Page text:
[Ads-l] "join the circus"?

ADSGarson O'Toole adsgarsonotoole at GMAIL.COM
Fri Jun 7 14:30:05 UTC 2019

Jesse Sheidlower wrote:
> Has anyone looked into the origin of the trope "to run away and join
> the circus" and variants? I've checked in a few places, and aside
> from non-native speakers asking what it means, I can't find any
> discussion of the age of this trope.
> In a very quick glance at Google Books, I found a literal 1883 example:
> 1883 _Peterson's Mag._ Aug. 137/1 Jack knew all about circuses.
> They were his one ambition. He had been to several, before his stay
> with his aunt; been twice since, surreptitiously. "Why can't I run away,"
> he said, "and join this one?"
> But I'm curious when it became a cliche for 'escaping conventional life' etc.

One important tale about running away to join the circus was called
"Toby Tyler; or, Ten Weeks with a Circus". Wikipedia says it was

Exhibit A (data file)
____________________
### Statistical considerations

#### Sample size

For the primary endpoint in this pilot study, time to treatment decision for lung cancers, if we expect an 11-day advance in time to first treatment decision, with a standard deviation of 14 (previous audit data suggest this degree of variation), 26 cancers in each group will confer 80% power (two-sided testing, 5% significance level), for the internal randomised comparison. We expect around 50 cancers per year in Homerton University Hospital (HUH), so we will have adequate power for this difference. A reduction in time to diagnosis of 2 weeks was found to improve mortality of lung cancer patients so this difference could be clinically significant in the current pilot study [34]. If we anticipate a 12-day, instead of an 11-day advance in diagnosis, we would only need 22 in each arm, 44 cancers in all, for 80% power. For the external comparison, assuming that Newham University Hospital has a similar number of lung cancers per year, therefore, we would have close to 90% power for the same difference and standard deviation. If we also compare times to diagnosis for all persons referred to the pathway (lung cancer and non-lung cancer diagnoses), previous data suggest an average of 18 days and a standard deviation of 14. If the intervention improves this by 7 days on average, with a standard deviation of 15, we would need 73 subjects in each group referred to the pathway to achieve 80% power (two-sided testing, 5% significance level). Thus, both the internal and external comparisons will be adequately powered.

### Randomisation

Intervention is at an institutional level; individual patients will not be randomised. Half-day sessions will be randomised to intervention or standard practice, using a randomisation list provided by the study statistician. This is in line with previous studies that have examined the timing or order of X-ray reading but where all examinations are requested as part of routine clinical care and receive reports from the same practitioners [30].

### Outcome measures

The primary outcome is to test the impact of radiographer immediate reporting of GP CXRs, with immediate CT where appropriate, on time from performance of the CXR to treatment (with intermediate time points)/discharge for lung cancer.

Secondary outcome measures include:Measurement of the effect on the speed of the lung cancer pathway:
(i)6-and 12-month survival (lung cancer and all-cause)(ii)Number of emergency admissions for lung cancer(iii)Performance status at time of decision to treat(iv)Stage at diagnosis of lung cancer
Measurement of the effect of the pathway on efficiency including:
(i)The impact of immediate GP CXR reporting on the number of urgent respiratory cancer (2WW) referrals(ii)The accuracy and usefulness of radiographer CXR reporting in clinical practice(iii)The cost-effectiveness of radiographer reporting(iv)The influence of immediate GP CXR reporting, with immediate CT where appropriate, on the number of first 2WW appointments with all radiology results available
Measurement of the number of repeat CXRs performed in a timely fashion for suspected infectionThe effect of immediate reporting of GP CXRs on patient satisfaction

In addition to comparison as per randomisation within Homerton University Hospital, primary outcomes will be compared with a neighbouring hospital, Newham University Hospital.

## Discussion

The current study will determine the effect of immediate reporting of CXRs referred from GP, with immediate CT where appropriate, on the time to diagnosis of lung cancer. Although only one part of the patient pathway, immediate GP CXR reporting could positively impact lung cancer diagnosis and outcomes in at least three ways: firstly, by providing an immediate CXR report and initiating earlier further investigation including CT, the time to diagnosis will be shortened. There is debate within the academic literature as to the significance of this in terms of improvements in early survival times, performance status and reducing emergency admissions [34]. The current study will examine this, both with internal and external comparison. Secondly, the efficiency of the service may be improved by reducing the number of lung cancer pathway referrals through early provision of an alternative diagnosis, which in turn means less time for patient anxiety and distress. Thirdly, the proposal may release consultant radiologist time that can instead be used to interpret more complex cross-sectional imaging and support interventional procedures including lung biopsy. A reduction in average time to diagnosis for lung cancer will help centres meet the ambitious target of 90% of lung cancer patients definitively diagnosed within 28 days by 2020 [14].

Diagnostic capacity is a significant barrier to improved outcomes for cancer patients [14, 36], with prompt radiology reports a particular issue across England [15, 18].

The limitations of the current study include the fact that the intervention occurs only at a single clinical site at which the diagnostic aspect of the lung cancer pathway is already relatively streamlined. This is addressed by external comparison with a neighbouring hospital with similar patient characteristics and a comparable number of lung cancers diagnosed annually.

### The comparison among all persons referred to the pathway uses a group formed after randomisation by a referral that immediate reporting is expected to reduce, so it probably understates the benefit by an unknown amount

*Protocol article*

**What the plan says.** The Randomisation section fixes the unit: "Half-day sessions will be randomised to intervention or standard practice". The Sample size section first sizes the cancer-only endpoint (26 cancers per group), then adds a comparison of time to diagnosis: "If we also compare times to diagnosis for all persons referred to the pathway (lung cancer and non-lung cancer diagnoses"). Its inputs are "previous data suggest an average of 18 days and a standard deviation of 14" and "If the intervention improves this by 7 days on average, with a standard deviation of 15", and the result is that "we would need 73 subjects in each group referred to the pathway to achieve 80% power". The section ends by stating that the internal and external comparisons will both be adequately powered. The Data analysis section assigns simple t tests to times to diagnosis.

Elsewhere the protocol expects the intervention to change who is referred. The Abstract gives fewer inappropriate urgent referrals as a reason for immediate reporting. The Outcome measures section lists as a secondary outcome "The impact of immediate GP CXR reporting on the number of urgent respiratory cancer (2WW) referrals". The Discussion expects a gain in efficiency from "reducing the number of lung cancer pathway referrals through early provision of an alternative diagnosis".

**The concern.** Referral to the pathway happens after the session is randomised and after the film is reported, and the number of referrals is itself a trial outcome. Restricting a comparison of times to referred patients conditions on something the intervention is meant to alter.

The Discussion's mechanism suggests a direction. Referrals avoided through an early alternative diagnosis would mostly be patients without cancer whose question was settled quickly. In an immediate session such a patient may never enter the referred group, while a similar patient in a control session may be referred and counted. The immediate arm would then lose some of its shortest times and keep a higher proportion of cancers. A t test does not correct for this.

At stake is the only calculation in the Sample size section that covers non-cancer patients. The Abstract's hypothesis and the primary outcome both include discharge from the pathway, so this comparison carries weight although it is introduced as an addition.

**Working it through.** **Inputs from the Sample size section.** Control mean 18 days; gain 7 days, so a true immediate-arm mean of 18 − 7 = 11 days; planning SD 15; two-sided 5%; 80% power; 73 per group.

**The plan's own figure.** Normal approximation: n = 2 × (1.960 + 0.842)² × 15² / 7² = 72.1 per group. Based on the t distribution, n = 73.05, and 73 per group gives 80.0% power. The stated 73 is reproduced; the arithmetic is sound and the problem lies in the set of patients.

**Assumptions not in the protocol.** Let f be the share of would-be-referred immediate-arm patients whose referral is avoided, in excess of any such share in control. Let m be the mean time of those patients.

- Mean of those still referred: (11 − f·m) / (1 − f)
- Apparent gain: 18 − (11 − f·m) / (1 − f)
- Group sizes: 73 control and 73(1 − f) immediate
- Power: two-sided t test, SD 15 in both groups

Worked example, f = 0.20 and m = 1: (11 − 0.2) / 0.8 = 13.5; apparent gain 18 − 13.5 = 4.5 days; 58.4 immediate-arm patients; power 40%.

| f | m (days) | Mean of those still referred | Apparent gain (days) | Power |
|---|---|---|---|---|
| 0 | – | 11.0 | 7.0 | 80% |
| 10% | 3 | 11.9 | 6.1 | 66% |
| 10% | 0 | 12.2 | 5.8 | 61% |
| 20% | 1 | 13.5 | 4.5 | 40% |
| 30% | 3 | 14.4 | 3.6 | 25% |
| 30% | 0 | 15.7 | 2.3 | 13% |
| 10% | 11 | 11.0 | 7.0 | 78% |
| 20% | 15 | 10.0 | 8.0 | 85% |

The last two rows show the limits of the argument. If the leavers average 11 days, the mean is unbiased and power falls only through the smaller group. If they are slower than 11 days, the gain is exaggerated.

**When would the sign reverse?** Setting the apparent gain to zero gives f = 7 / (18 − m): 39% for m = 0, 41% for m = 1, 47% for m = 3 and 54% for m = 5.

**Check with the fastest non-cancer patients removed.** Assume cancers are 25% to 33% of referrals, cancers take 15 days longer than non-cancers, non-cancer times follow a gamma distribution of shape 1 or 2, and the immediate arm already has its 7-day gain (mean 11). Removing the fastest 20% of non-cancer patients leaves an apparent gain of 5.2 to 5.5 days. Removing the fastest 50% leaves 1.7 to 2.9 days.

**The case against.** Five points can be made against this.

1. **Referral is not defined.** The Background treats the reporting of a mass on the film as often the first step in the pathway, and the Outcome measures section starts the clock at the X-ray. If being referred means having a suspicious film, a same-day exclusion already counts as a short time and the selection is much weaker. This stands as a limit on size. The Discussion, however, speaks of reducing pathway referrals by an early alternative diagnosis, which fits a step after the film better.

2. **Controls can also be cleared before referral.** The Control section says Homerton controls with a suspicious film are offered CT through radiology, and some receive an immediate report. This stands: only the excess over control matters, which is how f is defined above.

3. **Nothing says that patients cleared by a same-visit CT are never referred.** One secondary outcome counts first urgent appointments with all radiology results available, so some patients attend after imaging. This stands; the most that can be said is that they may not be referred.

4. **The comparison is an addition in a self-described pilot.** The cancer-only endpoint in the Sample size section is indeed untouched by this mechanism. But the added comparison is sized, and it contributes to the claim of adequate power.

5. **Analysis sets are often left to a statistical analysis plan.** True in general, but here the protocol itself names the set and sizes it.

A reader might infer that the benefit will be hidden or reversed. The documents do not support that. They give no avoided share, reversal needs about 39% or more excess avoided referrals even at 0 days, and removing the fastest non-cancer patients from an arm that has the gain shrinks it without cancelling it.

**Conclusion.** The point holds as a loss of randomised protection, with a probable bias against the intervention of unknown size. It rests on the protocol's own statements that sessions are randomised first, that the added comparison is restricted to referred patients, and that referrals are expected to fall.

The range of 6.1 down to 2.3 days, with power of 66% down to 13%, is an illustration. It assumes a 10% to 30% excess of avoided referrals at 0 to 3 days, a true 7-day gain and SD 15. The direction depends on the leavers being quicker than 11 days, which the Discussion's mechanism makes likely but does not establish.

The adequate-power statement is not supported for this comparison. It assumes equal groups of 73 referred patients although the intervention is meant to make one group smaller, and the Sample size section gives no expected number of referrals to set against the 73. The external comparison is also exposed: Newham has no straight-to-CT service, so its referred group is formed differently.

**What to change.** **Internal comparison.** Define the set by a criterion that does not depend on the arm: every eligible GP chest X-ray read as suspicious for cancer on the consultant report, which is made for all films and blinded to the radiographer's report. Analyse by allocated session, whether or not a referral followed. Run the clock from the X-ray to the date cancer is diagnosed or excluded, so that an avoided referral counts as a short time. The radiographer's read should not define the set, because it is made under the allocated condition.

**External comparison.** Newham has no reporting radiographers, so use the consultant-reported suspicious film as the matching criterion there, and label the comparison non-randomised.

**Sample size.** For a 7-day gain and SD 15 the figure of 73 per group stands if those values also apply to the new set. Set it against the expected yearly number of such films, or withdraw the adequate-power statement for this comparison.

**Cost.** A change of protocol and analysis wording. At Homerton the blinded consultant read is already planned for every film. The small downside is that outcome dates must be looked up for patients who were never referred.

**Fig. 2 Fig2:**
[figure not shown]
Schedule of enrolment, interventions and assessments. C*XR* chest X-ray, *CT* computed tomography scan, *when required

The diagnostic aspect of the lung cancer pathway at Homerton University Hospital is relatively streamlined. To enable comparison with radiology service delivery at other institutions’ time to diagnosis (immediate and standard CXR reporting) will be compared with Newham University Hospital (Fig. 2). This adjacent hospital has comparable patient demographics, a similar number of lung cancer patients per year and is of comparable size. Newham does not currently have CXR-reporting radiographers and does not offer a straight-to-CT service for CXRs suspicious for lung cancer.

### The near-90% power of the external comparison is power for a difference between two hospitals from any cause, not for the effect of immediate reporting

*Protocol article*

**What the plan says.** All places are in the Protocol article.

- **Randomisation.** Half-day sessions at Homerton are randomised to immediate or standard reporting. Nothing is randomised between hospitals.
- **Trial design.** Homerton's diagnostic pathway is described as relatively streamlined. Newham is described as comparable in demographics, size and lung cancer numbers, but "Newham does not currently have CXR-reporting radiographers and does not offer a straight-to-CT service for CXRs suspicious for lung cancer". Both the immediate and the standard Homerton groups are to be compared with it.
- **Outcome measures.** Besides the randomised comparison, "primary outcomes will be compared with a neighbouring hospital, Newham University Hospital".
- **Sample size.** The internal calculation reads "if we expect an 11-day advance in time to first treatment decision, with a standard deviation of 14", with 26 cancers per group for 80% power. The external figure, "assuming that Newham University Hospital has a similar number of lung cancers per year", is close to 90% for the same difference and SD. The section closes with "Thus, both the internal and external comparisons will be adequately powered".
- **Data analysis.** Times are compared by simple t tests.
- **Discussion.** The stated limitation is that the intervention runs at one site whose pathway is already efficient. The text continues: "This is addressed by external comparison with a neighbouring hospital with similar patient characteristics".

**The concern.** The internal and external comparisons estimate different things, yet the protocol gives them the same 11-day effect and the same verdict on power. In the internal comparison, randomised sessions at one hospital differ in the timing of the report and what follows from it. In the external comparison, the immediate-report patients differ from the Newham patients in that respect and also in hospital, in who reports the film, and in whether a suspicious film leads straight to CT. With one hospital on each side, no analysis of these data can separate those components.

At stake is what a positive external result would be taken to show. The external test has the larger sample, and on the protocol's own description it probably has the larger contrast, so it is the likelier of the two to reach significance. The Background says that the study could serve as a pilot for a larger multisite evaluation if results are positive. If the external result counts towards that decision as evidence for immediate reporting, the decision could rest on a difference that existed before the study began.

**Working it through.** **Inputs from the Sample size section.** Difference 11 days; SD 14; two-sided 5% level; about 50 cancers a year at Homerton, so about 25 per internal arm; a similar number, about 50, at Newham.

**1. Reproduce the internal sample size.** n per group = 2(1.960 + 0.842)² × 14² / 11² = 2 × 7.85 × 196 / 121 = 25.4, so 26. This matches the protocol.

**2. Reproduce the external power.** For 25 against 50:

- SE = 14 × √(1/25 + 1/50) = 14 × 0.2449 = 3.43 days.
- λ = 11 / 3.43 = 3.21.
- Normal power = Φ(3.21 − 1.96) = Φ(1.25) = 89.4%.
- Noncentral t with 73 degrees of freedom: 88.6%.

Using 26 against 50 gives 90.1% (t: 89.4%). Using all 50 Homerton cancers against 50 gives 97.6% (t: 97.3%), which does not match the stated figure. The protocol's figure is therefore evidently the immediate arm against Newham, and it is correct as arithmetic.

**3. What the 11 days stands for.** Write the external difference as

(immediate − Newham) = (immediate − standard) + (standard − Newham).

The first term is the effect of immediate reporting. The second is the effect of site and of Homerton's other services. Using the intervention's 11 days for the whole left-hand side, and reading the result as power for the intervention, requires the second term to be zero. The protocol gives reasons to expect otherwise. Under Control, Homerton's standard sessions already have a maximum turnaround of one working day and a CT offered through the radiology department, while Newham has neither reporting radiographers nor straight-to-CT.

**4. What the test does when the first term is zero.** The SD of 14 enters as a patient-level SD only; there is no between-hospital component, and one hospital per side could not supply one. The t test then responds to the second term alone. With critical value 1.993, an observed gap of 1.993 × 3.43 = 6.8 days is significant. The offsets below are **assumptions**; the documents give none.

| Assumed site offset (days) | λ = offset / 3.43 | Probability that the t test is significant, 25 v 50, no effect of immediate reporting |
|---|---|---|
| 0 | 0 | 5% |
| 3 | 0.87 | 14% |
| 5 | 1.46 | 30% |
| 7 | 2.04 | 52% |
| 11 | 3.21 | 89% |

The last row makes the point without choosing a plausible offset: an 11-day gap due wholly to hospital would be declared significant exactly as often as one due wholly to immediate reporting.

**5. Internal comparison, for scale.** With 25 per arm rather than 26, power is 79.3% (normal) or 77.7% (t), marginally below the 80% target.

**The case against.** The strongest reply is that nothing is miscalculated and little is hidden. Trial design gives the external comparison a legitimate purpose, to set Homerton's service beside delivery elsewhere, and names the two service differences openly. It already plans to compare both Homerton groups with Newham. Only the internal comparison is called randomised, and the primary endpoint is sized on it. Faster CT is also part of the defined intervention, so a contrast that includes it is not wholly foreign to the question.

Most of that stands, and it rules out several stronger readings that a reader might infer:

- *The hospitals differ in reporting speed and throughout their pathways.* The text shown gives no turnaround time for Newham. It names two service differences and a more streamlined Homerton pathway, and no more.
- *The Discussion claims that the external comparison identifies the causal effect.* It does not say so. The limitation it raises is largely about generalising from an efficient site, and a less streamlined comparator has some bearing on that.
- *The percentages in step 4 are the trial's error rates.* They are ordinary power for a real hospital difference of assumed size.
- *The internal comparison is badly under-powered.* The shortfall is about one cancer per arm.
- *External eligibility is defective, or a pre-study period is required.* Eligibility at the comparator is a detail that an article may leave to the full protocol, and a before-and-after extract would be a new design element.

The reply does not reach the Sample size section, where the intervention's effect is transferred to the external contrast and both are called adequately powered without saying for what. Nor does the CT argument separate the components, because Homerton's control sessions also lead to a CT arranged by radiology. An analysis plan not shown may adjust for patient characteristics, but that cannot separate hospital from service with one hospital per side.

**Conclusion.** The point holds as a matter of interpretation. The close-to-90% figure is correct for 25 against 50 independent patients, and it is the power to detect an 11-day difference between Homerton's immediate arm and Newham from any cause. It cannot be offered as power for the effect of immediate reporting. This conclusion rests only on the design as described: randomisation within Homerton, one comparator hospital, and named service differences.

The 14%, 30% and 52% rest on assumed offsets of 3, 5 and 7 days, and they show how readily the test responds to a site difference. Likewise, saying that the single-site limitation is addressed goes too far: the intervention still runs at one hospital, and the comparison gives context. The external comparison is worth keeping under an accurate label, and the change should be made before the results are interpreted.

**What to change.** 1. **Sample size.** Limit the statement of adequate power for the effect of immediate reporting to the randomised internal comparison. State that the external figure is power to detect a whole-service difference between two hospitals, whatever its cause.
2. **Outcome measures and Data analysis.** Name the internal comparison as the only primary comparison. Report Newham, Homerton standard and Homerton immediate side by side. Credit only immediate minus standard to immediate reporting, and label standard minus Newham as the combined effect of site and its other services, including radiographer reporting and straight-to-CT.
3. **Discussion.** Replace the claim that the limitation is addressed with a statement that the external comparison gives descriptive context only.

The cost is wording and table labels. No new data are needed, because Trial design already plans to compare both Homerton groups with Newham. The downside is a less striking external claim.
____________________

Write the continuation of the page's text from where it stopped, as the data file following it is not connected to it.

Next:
serialized in 1877.

Toby Tyler; or, Ten Weeks with a Circus

Disney released the film "Toby Tyler" in 1960.

There is an 1887 story by Horatio Alger that includes this scenario.

Periodical: The Golden Argosy
Date: June 11, 1887
Serialized Story: The Young Acrobat of the Great North American Circus
Author: Horatio Alger Jr
Chapter 20

[Begin excerpt]
"Still the public may misjudge me. It will be very awkward to answer
questions about Kit. I really don't know what to say."
"Say he's run away and joined the circus. We might as well tell the truth."
[End excerpt]


The American Dialect Society - http://www.americandialect.org

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